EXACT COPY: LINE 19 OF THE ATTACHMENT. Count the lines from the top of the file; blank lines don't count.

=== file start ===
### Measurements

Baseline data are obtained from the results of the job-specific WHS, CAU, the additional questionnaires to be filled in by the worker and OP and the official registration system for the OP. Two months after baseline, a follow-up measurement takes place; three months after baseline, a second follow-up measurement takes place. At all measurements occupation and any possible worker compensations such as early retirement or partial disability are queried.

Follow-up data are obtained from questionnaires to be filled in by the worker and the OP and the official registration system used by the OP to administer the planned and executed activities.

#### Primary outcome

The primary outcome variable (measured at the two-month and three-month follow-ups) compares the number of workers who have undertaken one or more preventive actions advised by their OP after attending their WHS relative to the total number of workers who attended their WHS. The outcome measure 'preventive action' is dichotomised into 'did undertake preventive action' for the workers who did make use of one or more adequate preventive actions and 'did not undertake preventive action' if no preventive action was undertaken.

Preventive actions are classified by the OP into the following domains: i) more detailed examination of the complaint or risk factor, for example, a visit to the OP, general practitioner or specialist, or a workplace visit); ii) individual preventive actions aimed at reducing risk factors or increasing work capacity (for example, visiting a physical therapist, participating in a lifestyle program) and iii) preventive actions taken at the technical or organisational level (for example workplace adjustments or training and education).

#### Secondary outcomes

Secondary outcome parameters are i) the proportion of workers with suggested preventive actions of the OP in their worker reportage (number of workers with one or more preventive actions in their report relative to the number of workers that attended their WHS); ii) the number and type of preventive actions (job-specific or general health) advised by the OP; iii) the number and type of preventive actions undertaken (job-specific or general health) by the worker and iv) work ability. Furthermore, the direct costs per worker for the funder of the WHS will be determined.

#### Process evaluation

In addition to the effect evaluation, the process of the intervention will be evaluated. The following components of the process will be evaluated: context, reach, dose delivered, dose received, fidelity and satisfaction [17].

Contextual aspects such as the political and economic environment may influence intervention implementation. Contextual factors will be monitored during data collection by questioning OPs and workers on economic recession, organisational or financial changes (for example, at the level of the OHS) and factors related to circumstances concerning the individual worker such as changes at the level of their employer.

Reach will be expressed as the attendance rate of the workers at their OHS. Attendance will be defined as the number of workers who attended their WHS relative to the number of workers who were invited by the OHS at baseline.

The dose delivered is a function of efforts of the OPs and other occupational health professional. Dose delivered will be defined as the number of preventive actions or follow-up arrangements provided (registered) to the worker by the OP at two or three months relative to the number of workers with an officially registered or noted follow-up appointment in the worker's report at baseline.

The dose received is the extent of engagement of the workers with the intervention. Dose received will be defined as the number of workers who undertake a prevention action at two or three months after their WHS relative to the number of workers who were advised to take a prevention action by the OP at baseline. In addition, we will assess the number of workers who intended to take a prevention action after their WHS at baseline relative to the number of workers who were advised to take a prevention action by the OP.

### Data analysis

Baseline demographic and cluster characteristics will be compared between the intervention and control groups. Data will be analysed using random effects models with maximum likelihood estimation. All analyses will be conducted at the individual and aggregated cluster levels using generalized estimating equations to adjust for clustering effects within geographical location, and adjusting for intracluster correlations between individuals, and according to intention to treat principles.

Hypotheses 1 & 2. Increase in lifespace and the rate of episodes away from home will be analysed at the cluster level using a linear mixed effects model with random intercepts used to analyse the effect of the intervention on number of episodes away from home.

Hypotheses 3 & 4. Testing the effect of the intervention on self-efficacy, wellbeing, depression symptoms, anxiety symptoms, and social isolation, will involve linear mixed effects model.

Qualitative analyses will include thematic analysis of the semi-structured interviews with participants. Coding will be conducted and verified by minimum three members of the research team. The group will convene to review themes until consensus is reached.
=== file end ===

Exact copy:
Qualitative analyses will include thematic analysis of the semi-structured interviews with participants. Coding will be conducted and verified by minimum three members of the research team. The group will convene to review themes until consensus is reached.